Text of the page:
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CLIL + Joyful English. JUMP trainings in July 2022

This week’s session brought together two realities, not necessarily similar but discussing the same bottom ground. How can that be?

We have spoken about the methodology CLIL more than once. Discussing its origin in 1994 and progressively coming along in many European countries, the approach is student-centred, task-based and action-oriented. Its objective is to teach content to a language-driven end in a non-linguistic subject. The non linguistic subjects can range from Geography to Physical Education all in L2. The focused language is usually English, having been the lingua franca for some time.


The different realities concern a school in Spain who has implemented this approach for almost 15 years. This approach was introduced as an incentive due to low enrollment and high scholastic dispersion. A school which offers this type of methodology can only improve its prestige and achieve greater academic school and student success.

On the other hand, always in Europe, we saw another school in France that unfortunately was not as open minded, where CLIL had not been introduced even though the proposal had been attempted more times.

We can claim that Europe, sadly, is not all that united as far as scholastic policies are concerned. Let’s go back to the school in Spain. After 15 years or so of content language implementation, the school enrollment did go up classifying it one of the most important schools in that region. Student motivation, student interest, student academic success all soared.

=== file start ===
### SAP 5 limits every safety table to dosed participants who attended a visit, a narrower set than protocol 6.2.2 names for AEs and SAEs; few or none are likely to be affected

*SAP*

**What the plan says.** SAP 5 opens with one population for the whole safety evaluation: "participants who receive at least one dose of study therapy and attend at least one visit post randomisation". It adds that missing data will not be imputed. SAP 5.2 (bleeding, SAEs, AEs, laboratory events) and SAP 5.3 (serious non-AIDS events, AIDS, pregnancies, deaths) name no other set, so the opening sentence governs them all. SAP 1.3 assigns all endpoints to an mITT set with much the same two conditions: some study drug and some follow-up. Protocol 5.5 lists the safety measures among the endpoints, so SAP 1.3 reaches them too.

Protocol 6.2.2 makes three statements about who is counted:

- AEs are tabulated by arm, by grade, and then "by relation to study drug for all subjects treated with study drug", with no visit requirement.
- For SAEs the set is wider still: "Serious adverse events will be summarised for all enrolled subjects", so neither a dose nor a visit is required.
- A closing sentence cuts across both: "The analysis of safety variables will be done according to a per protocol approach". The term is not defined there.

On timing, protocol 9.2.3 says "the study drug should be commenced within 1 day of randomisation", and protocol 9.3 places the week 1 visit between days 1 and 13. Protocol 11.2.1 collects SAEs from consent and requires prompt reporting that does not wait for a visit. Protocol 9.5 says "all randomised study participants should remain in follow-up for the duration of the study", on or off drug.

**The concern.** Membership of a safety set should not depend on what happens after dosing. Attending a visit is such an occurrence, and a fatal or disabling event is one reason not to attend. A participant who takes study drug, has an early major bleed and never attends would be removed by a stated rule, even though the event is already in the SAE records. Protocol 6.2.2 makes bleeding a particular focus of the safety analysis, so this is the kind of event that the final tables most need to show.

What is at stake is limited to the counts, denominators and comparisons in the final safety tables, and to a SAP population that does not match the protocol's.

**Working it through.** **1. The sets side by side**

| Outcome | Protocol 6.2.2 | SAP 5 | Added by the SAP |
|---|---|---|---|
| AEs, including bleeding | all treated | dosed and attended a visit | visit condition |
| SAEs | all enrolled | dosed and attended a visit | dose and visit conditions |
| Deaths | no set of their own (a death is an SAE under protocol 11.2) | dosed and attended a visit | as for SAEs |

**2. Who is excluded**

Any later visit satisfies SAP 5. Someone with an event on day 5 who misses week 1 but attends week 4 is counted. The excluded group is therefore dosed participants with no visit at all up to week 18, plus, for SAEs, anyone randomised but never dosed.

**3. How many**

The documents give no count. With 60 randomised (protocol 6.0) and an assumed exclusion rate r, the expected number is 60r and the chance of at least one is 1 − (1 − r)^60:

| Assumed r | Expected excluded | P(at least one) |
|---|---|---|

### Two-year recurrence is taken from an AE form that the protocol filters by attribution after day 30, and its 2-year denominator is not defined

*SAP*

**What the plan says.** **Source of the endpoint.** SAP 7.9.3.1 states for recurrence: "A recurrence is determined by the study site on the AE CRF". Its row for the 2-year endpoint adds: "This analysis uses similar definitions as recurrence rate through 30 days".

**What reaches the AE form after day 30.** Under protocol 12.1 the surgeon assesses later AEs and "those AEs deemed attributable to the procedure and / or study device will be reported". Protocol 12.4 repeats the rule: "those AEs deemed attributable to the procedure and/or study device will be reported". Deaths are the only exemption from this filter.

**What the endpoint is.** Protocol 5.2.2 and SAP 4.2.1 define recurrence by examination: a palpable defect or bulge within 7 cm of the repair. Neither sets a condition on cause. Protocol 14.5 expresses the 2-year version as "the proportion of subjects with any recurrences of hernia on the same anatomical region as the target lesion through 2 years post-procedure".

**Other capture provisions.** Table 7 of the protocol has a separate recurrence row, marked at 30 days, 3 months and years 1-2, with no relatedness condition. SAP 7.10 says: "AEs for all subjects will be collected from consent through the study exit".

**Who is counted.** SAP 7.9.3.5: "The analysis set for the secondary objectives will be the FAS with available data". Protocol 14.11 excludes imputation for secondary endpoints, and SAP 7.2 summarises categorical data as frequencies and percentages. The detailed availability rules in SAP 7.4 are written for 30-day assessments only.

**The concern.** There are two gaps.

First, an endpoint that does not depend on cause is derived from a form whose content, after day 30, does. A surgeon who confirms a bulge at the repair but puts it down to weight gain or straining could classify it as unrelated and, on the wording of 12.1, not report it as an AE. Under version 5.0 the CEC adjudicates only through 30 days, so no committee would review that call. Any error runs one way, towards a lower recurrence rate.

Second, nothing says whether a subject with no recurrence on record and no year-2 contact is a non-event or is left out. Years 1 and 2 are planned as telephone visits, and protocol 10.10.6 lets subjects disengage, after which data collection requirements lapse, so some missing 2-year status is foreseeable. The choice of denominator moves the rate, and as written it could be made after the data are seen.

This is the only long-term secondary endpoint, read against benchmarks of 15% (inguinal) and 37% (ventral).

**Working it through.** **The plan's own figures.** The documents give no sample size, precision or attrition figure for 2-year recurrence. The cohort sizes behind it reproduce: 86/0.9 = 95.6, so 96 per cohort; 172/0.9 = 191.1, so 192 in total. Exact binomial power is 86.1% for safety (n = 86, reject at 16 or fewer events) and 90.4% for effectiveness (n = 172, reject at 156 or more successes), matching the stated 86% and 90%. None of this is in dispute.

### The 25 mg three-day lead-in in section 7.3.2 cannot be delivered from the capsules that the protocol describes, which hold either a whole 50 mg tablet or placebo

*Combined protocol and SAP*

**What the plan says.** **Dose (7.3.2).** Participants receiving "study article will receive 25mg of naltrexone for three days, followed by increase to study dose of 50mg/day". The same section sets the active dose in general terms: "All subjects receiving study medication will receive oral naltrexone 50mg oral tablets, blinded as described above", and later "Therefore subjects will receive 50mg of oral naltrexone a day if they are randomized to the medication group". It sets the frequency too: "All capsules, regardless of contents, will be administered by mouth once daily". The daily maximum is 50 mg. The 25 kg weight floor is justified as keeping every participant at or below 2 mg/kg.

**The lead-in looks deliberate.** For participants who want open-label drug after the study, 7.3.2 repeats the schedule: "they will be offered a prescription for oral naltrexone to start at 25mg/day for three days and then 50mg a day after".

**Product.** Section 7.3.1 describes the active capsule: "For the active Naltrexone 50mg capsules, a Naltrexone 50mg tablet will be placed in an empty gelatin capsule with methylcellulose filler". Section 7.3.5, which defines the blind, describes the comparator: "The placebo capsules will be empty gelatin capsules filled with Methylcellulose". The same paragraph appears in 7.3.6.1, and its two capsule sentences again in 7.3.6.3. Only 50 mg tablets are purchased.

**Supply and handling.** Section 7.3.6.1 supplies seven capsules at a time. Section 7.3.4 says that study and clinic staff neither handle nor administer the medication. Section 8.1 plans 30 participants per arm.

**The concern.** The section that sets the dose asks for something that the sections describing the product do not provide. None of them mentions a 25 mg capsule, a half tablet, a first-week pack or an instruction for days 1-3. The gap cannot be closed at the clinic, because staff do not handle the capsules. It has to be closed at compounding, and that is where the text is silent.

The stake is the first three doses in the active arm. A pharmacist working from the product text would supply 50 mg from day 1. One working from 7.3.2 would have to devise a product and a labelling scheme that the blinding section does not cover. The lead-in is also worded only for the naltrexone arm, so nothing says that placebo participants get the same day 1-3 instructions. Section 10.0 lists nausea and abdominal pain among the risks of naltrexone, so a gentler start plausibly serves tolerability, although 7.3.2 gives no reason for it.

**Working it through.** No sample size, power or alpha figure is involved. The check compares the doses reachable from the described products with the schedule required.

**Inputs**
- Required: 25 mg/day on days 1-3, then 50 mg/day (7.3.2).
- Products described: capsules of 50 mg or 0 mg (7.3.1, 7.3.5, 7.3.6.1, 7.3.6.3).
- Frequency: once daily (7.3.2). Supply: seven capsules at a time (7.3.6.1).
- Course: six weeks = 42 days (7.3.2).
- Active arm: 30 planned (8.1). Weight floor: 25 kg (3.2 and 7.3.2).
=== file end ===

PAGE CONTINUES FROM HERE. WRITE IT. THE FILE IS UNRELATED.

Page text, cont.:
CLIL, with its unique and essential acronyms: BICS, CALPS, LOTS, HOTS, Bloom’s taxonomy, Coyle’s Cognition, Content, Communication and Culture all can be seen to increase plurilingualism and multiculturalism, putting its emphasis on the student and his or her learning skills. These learning skills that can be put into practice in a way that arouses the students’ interests. Brainstorming, guessing outcomes, different types of activities to evaluate comprehension, what do you think questions, experiments, debates, role-play, show ‘n tell presentations all contribute to a successful CLIL lesson. The boring traditional method of frontal lesson teaching has been overcome with innovative tools that, in turn, give way to excellent critical thinking skills that help students remember, understand, apply, analyze, evaluate and ultimately create.

Whether it being a lesson, a term, a semester or school years, students in the 21st century have everything to gain and absolutely nothing to lose.


We, as teachers, headmasters, students, as Europeans, should take example.



Author:

Teresa Platì - JUMP Trainer



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